With that said, let's talk about pets! This is Orange.
Orange is old, not a spectacular age for a cat, somewhere between 16 and 17 and certainly geriatric. She eats special food and takes medication twice daily for a hyper-thyroid. She suffers from incontinence. Or should I say, I suffer from her incontinence? This little lady leaves a puddle wherever she sits, sleeps or walks. She also barfs. A lot. Like, a lot a lot.
At a mere 4.7 lbs per her last checkup (pre-thyroid meds, I think she's upwards of 6 lbs. today), Orange takes up more than her share of my time, my space and my cash. But I do love her, I swear.
|Are you kidding me? This photo always cracks me up.|
|Softest kitty. Never needed a brush.|
|Like a sack o' potatoes.|
|Just another nap.|
|You shall not pass.|
|Don't make any sudden moves.|
During my pregnancy it was Roosevelt who was most concerned. He curled up with my belly every night. And once Thora was born, well, I had never seen him more careful all his life. He kept his distance, I think he sniffed her head once or twice. But he also kept a close watch. He was her personal gargoyle.
|Gorgeous boy. Photo by Aubrie Pick|
Eventually Roosevelt got sick. Almost instantly, he became lethargic, jaundice and thin. I was pregnant, we were in the middle of the kitchen reno, life was stressful and I could not, would not, lose him. Our vet narrowed it down to something in the liver and sent us to a specialist in Concord. Roosevelt had a blood transfusion that saved his life. However, they could not determine a true diagnosis and tests were costly and uncertain. The following year is very foggy, with the new baby and lack of sleep that that entails, but we did everything for him. SAMe medications, liquid steroids salmon-flavored at the local lab, emergency meds when his appetite would drop, grain-free food or baby food if desperate. He would get better for months, then have a lapse, we'd rally the medical troops, he'd get better. It was a cycle. The last cycle the meds didn't work. His body, HE didn't respond to all our tricks and I could see he was over it. Then he was gone.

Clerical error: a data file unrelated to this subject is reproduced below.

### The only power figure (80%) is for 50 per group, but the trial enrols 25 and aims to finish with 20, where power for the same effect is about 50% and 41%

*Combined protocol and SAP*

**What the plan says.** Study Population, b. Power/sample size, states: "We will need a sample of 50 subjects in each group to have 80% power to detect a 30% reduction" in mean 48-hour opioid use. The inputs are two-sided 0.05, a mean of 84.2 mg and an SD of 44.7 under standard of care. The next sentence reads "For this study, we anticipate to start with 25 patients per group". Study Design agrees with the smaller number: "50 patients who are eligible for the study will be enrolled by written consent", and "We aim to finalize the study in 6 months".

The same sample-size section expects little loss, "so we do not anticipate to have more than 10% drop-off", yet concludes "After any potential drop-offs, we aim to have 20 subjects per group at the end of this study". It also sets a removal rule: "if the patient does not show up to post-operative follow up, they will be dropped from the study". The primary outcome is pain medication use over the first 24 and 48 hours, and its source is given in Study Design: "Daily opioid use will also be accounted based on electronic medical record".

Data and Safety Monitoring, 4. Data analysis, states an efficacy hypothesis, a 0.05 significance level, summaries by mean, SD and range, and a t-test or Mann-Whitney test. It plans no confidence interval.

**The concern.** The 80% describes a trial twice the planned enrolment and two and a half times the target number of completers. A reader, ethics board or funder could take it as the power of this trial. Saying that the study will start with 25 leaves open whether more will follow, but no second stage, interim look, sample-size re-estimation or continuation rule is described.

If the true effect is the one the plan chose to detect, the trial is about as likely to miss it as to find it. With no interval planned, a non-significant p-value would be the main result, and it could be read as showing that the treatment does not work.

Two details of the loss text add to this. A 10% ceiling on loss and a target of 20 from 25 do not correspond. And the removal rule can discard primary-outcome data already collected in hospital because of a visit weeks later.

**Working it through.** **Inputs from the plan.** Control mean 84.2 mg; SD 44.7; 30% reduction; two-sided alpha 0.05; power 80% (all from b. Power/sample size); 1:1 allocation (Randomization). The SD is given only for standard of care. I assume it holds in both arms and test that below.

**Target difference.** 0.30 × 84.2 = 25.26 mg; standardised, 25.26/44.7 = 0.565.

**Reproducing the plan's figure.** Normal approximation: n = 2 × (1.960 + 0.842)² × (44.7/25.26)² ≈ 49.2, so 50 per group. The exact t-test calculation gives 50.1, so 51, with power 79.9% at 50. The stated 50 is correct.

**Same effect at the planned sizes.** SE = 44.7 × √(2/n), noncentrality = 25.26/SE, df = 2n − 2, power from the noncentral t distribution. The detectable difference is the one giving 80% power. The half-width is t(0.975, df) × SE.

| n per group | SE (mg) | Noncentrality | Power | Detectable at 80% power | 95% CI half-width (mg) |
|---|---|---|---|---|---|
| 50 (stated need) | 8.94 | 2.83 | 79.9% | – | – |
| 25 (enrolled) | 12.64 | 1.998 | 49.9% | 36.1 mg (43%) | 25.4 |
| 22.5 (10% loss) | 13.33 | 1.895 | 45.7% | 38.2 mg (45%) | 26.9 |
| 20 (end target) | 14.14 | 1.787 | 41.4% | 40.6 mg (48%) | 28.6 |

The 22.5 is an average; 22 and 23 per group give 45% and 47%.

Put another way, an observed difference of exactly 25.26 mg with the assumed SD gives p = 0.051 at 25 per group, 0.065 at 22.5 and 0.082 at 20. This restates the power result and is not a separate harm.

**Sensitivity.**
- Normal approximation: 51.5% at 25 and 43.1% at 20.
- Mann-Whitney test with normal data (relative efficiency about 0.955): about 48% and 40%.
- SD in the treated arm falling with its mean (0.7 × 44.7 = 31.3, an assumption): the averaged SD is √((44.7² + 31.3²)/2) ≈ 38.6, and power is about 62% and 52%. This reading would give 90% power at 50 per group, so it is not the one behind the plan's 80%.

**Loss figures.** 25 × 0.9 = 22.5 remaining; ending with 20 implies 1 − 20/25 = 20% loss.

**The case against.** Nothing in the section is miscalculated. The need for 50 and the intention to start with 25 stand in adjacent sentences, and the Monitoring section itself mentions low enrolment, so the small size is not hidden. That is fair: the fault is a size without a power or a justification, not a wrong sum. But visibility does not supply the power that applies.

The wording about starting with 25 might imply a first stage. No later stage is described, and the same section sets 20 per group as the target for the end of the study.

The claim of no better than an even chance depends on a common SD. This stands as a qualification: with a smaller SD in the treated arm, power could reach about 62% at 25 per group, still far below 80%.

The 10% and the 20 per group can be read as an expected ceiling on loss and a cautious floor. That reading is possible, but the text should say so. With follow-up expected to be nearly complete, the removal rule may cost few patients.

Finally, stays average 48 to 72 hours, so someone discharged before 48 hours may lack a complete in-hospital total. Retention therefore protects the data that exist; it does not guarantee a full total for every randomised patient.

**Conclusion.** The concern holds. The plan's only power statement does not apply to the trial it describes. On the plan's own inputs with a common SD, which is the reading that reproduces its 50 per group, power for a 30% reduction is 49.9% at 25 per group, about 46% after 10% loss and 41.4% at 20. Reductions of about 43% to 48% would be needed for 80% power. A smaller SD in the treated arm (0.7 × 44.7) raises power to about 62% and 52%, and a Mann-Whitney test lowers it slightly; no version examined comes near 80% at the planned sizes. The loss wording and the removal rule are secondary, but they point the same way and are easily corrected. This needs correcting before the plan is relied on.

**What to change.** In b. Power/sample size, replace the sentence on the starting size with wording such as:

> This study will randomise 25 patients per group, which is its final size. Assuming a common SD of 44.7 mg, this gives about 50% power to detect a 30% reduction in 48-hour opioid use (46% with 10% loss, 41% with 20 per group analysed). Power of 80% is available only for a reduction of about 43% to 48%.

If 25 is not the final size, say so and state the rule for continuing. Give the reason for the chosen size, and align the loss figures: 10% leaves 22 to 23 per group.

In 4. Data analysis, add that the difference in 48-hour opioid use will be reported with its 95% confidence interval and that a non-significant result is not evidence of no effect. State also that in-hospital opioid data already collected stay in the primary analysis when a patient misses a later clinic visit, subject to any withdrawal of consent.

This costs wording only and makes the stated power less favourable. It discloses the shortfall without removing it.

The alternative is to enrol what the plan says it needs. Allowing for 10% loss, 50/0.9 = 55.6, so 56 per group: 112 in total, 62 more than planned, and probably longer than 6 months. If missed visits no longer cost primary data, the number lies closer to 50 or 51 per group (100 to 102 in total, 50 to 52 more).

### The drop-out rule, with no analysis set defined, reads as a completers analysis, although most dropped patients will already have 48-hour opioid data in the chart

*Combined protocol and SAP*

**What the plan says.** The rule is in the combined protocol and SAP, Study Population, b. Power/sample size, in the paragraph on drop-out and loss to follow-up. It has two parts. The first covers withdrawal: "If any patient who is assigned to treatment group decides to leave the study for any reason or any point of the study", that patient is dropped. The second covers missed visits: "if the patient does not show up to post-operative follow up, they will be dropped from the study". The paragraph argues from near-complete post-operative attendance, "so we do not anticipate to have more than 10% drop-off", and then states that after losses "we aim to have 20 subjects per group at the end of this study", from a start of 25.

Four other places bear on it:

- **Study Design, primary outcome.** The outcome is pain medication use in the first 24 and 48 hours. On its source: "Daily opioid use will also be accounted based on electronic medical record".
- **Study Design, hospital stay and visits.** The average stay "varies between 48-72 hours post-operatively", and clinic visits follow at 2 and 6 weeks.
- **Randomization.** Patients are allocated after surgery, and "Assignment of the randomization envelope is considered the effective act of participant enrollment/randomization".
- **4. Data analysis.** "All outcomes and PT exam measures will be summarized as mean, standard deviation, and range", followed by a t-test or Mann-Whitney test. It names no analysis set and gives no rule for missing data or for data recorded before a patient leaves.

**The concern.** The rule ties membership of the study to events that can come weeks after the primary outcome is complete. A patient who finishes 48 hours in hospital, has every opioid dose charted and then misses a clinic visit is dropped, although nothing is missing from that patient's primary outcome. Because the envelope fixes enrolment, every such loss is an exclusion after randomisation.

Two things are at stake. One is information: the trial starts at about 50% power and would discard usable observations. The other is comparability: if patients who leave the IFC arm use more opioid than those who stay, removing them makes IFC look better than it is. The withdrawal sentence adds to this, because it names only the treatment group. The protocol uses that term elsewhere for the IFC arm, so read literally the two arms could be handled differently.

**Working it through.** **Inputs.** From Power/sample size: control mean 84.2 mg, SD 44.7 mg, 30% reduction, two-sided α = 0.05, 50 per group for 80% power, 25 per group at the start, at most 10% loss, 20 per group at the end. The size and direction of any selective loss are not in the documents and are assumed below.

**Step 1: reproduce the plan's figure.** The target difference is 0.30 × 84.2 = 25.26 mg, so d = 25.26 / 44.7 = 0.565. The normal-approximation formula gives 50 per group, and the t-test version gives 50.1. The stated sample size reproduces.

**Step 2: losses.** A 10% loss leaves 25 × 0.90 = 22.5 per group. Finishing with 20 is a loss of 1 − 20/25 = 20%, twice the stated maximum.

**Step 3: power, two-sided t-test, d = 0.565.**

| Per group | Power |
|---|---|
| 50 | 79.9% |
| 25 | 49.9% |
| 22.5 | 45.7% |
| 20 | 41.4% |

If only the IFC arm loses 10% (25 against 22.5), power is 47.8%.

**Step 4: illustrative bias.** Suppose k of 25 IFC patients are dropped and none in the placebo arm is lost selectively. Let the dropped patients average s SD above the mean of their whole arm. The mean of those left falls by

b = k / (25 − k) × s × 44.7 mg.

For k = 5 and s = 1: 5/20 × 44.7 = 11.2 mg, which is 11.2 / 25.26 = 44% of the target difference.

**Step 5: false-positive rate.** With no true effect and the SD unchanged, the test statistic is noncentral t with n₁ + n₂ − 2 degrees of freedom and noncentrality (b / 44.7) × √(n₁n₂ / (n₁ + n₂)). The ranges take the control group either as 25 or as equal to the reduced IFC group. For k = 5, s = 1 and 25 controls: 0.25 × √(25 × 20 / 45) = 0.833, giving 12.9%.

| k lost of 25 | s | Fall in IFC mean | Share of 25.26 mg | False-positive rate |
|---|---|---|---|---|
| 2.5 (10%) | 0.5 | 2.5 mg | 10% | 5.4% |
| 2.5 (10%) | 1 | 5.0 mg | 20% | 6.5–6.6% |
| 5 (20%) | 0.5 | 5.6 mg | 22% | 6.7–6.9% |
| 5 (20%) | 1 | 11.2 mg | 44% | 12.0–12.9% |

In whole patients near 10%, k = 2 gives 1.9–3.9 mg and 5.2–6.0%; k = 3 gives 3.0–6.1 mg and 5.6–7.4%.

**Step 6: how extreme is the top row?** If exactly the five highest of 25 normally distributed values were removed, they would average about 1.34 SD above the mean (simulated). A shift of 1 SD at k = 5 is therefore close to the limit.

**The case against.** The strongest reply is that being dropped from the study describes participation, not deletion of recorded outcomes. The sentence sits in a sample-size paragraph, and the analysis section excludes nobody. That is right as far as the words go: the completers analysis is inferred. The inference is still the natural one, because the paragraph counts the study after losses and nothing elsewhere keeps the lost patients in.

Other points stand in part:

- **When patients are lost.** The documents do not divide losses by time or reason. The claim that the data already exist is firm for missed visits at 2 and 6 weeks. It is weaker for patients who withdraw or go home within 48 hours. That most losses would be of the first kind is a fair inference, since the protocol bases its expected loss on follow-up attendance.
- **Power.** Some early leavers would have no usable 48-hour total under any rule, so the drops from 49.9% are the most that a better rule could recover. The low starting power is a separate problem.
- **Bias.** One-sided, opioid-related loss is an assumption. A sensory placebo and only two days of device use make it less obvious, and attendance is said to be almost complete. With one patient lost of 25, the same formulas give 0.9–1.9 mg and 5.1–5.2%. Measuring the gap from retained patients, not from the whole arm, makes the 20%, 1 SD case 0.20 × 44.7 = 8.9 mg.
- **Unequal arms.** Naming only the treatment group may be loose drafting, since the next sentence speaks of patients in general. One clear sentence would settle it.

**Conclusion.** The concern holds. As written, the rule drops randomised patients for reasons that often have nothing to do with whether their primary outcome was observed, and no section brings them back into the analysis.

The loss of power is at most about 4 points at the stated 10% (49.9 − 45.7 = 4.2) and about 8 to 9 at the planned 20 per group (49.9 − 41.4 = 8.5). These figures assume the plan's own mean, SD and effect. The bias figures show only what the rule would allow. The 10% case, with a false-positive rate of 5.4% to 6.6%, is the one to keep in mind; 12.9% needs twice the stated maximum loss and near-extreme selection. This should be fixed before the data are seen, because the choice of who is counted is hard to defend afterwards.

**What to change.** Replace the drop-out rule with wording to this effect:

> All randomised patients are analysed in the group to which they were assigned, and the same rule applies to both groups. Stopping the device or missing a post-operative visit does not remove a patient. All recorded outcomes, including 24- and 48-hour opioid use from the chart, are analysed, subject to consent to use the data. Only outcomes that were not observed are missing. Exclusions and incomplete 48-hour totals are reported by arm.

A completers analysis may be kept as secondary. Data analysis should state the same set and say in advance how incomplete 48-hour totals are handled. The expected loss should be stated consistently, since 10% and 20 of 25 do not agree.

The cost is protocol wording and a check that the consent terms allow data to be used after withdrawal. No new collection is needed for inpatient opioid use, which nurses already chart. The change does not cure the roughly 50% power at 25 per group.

Wow, what a quick synopsis of the past 16 years of our lives with pets. I'm glad I'm recording it here. These guys are all so precious to me. I can't believe we use to have 4 cats, in a 500 sq. foot apartment no less! When everyone was healthy, it was a lot of fun. A lot of fur, but a lot of fun. What I hate though, is the great loss. For as much love as they bring, there is always an end. And I'm looking at Orange...
|Don't hit me, Rosie. Photo by Aubrie Pick|
Orange and Marlon got along fine, but when Roosevelt moved in, she didn't like it one bit. Upon introduction, she gave him a good smack. Of course, Rosie was small at the time. Little did she know he would soon tip the scales at 20 lbs. That smack sealed her fate and she became prey. To my surprise, Marlon joined Rosie in this reign of terror! Poor little OJ (her nickname) became the butt of every joke, the victim in every rumble. They would stalk her side by side and I served referee.
I suppose it's only fair she gets to live out these last years in peace and quiet. If only she weren't so old and so sick. At this moment I am waiting. Waiting to see if she gets sicker, if I need to make the dreaded, drastic and merciful move of letting her go. But I wish with all my heart she will pass in her sleep. I do not want to make this decision. So she takes her pill, and I clean up after her, and I give her a nice place to rest. She spends all of her time in the back addition. I simply cannot have urine all over the house. It's decent back there and it's where I work so we spend time together every day. Thora is gentle with her and loves her despite her funk. She has access to the yard, a bed, her food, her litter and a pile of toys she barely touches anymore. But I don't think she feels well. How can she?
|Mom, sorry for all the barf.|
Watching your pets get old and get sick sucks. But it does not mask the joy they bring. I used to be lonely and they made me less so. And for that, I go to great lengths for their comfort, health and happiness—even at the cost of nice furniture. Little OJ, whatever you need, you tell me. And I will try not to get too mad when I am greeted with yet another barf at the foot of the stairs. We got a deal?